On Nov. 7, a Supreme Court Bench comprising Justices Thakker & D.K. Jain held that an abortion by a woman without her husband’s consent will amount to mental cruelty and a ground for divorce. To quote the Hon’ble Bench,

Mental cruelty is a state of mind. The feeling of deep anguish, disappointment, frustration in one spouse caused by the conduct of the other for a long time may lead to mental cruelty. A sustained course of abusive and humiliating treatment calculated to torture, discommode or render life miserable for the spouse.

Cruelty is laid down as a ground for divorce in the Hindu Marriages Act, 1956. That the SC has gone beyond the realm of physical abuse to recognize recurring instances of mental cruelty in marriages is welcome news indeed. Nonetheless, one may observe with deference that linking abortion (without the husband’s prior consent) to mental cruelty is perhaps not in consonance with the female partner’s freedom of choice and decision-making.

At the onset, it is pertinent to note that there is no constitutionally guaranteed right to abortion in India. The limited ambit of this right stems from the Medical Termination of Pregnancy Act, 1971, where S. 3(2) provides for the ‘termination of pregnancy’ in certain cases. The statutory right is extremely constricted, and the abortion cannot be by mere demand but by concurrence from medical practitioners in good faith. The provision itself is an expression of society’s widespread belief that women are incapable of making judicious and independent choices. The conditions laid down in the Act permitting such termination would seem more technical and patronizing in intent, and certainly not reflective of a rights-oriented paradigm.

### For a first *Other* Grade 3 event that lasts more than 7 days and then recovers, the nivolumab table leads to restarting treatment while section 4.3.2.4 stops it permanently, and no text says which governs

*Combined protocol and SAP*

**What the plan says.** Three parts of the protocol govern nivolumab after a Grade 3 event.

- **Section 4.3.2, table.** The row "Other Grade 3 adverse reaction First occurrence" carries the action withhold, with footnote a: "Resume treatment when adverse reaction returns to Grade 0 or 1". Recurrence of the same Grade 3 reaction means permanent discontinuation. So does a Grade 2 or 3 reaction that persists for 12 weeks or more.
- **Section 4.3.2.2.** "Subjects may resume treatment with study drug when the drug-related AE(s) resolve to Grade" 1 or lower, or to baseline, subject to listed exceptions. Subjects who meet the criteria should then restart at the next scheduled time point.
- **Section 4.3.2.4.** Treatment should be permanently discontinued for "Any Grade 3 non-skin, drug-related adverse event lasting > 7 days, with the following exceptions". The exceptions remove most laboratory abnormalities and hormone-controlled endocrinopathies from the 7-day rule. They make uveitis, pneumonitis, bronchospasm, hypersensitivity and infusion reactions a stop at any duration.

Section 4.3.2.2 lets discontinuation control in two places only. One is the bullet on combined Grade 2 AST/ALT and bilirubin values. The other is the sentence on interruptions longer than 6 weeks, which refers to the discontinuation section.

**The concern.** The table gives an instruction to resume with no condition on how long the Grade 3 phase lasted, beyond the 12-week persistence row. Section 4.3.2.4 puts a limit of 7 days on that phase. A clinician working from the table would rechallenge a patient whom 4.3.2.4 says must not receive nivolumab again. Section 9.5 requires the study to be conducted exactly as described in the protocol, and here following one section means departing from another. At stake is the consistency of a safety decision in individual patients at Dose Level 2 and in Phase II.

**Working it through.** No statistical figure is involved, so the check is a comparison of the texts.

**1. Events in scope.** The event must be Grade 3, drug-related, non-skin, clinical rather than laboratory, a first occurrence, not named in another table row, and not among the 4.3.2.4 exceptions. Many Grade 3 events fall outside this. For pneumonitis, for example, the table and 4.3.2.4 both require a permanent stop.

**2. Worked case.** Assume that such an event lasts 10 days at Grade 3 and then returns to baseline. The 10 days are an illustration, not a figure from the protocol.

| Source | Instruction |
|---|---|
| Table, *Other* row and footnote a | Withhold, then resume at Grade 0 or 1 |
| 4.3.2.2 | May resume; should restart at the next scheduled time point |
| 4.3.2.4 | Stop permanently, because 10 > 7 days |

Arguments before Courts on the matter are invariably convoluted with the right to life of the unborn foetus. In a head-on collision between the rights to life and abortion, there are no prizes for guessing what the activist judiciary will favour. Having said that, it is also important to observe that the Supreme Court, in abortion cases before it, has held the condition, opinion and consent of women in high regard. However, those were all instances of women refusing to abort; not of active affirmation to do the same (See cases like Dr. Nisha Malviya and Anr. Vs. State of M.P, Shri Bhagwan Katariya and others Vs. State of M.P. 2000.)

In an already tapered-down scenario, it is humbly stated that the SC through its recent judgment in Suman Kapur v. Sudhir Kapur(Nov. 7, 2008) has further exacerbated the submissive condition on women in our society. The Hon’ble Court has virtually stated that the husband’s consent is mandatory before a foetal abortion is made: by linking the absence of consent to mental cruelty, the Apex Court has given the already-dominant male partner a trump-card of sorts to enforce his preferences on a matter critically relevant to women. Perhaps the Hon’ble Court may have been guided by the pressing need to endorse consensual decisions in the family. However, the judgment cannot be read in isolation from prevalent societal circumstances, and one can regretfully point out the existence of anything but a level-playing field.

It is perhaps fitting to conclude with the words of Dr. Betty Friedman in her Keynote speech during the 1st National Conference for repeal of Abortion Laws held in Chicago (1969):

There is no freedom, no equality, no full human dignity and personhood possible for women until they assert and demand control over their own bodies and reproductive process…………The right to have an abortion is a matter of individual conscience and conscious choice for the women concerned.

Four years later, the U.S Supreme Court responded bravely and echoed her sentiment in Roe v. Wade. Is it not time we embraced the same reality?